Row with Dutch could boost Erdogan’s referendum campaign
After 14 years in power, polls indicate Erdogan is revered by half the population and loathed by the rest.
Help from unlikely places. People walk past a poster of Turkish Prime Minister Binali Yildirirm reading “Yes” in Istanbul, on March 15th. (AFP)
2017/03/19 Issue: 98 Page: 12
London - Turkey’s row with the Netherlands over its blocking of Turkish referendum rallies has stirred up anti- European sentiment that could boost President Recep Tayyip Erdogan’s chances of winning an April 16th vote to change the constitution and grant the presidency extensive executive powers.
Riot police clashed with Turkish protesters outside the country’s consulate in the Dutch city of Rotterdam on March 11th after Turkish Family Affairs Minister Fatma Betul Sayan Kaya was barred from entering the building and escorted back to Germany.
Turkish Foreign Minister Mevlut Cavusoglu had been due to address a rally of expat voters in the city but his plane was turned back by Dutch authorities, who said they feared the meeting would inflame feelings ahead of their own general election on March 15th.
Erdogan told an election rally in Turkey the Dutch leaders were “Nazi remnants, they are fascists… I thought Nazism was over but I was wrong. In fact, Nazism is alive in the West.”
Addressing a later rally shown live on television, Erdogan ramped up the rhetoric against the Netherlands, invoking the 1995 Srebrenica massacre in Bosnia-Herzegovina in which Serbian forces killed thousands of Bosnians who had sought refuge with a small contingent of Dutch peacekeepers.
The Dutch, Erdogan said, “have nothing to do with civilisation, nothing to do with the modern world. These are the people who murdered around 8,000 Bosnian Muslims in Srebrenica. We know their character. Sadly, they have not been able to become civilised. They haven’t become modern. They have not taken their place in humanity.”
Emotions in Turkey are running high. Erdogan supporters tweeted the number for Rotterdam police and urged Turks to call and play the Quran, the call to prayer or an Erdogan campaign song to show their rage. Thousands of Turks obliged and dialled the number provided but police in the small town of Rotterdam, New York, in the United States were left wondering why they were being inundated by the calls.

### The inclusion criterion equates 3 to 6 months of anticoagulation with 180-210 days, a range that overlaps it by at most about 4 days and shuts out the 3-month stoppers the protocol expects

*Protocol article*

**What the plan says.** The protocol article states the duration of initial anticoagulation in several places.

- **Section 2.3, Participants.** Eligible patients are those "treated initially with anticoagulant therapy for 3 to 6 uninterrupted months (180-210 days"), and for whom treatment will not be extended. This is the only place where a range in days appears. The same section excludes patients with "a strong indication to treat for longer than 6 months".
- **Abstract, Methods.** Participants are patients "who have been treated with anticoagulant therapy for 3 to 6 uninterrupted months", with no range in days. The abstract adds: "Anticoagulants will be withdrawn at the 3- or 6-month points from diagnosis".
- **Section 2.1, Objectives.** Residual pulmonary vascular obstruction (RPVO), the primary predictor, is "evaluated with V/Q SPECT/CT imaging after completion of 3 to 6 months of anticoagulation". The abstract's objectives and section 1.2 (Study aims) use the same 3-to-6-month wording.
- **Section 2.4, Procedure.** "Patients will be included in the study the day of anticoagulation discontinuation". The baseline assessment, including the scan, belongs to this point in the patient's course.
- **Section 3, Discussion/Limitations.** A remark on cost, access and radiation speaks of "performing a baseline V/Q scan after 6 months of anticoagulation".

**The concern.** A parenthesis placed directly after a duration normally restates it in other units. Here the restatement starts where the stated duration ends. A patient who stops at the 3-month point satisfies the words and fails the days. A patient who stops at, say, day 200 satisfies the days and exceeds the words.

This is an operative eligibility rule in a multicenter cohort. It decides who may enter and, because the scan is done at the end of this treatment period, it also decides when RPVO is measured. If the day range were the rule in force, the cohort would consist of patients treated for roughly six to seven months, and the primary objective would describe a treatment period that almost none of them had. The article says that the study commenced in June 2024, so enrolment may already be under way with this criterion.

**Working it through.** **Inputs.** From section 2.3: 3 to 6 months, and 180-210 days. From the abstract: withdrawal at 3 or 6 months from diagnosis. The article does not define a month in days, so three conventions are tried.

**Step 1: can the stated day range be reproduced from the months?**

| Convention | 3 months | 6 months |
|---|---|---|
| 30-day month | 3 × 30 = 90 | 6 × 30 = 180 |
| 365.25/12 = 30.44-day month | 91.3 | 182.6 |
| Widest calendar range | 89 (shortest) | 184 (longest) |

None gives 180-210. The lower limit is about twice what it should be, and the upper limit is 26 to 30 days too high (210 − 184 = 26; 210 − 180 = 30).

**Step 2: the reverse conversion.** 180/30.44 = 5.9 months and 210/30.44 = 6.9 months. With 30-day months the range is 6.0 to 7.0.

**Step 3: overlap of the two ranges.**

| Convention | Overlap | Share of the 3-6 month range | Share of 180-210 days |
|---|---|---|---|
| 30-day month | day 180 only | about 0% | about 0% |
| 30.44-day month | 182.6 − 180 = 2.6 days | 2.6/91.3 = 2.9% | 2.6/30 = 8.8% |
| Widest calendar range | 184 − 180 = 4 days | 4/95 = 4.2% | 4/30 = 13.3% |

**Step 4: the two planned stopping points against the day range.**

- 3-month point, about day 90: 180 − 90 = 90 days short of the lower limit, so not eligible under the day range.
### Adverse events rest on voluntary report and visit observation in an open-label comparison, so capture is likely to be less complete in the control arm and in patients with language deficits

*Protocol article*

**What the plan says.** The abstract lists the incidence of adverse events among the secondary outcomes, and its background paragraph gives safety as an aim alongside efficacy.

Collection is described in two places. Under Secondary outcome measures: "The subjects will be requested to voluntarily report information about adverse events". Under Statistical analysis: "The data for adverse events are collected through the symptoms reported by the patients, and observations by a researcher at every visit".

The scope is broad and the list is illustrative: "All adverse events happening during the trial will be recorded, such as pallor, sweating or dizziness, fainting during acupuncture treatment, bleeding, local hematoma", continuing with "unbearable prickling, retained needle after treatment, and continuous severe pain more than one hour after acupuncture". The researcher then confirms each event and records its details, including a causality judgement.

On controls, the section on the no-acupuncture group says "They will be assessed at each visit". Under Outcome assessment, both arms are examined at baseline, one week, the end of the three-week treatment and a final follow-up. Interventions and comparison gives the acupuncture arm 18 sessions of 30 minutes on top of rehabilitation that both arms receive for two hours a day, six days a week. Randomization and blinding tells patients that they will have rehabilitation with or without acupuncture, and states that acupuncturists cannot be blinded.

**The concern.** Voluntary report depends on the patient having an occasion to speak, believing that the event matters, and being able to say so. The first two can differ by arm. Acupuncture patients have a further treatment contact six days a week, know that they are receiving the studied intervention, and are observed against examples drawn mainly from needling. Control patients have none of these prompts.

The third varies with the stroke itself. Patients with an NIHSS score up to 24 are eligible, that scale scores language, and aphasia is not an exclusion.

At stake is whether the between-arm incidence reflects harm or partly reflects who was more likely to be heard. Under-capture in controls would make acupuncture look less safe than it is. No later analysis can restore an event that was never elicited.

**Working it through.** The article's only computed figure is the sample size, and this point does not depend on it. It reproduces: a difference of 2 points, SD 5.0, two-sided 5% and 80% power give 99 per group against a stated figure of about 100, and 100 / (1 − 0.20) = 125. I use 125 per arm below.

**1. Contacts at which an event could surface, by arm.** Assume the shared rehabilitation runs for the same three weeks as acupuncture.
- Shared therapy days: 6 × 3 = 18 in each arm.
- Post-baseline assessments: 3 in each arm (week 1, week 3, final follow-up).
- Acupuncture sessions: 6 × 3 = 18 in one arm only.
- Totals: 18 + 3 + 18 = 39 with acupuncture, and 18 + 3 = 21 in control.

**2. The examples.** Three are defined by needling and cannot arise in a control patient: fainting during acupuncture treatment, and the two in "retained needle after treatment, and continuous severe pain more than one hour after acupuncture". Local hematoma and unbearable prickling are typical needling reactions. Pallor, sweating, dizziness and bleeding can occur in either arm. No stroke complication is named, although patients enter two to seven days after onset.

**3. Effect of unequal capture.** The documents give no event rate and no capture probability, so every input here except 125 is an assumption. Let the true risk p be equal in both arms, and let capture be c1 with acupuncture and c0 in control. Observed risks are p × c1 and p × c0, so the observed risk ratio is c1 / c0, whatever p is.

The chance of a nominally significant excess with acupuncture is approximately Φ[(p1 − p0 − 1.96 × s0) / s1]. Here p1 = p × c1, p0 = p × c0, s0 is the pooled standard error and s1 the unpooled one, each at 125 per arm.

Meanwhile, a group of farmers in western Turkey said they were deporting 40 Dutch dairy cows to the Netherlands and an Istanbul city councillor said he would slit the throat of his cow. Protesters in the Turkish Black Sea city of Samsun burned a French flag, apparently mistaking it for a Dutch one.
Whatever the geographical confusion of some government supporters, there is a rich vein of resentment towards a European family of nations that has spurned Turkey’s albeit faint-hearted attempts to join for generations.
Turkey became an associate member of the European Economic Community in 1963 but it took until 1999 for the country to become a candidate for full membership and until 2005 for entry negotiations to start. Since then, out of 35 benchmarks necessary to join the European Union, Turkey has completed just one.
After 14 years in power, polls indicate Erdogan is revered by half the population and loathed by the rest. The conservative Islamist president is seeking a “yes” vote in the referendum that asks the electorate to approve a new constitution giving the presidency sweeping powers, abolishing the office of prime minister and reducing the oversight of parliament.
Erdogan argues Turkey needs a strong presidency to tackle the multiple threats from the Islamic State (ISIS) in neighbouring Iraq and Syria, Kurdish separatists at home, regional instability and erstwhile allies he blames for last year’s failed coup.
The president and his supporters have repeatedly sought to paint those campaigning for a “no” vote as being in league with terrorists and Turkey’s enemies.
In a country where scores of newspapers and media outlets have been shut down and 153 journalists, 13 members of parliament and 80 mayors jailed, the opposition has struggled to organise rallies or gain air time while “no” campaigners have been attacked in the streets.
Even so, polls have remained stubbornly close with the “no” support slightly ahead in most.
Overall unemployment stood at 12.7% in December and youth unemployment was 24%, Turkish Statistics Institute figures released on March 15th stated. Economic growth is sluggish. The lira fell 17% against the US dollar in 2016 and a further 7% this year.
Lest anyone fail to take the threat of ISIS, Kurdish rebels and coup plotters sufficiently seriously, the spectre of a hostile, Islamophobic Europe could help bring doubters around to the president’s view of an embattled Turkey encircled by hostile powers.
Stoking nationalist feeling should also shore up the “yes” vote among supporters of a far-right party that was split by the decision to hold a referendum. The far-right usually gets about 10% of the vote in national elections.
It also serves to discredit pro- Western secularists, derided as “white Turks”, who dominated political power for decades until Erdogan became prime minister in 2003. He has been president since August 2014.
Beyond the fracas, Turkey and the Netherlands enjoy strong trade ties — worth $6.5 billion in 2016. That should mean the current row will likely blow over once the referendum is out of the way, if not before.
“Let’s not always be angry at Germany and the Netherlands. Maybe we should thank them just a bit. They have contributed to the ‘yes’ vote by at least two percentage points,” the Hurriyet newspaper quoted government parliamentarian Huseyin Kocabiyik as saying.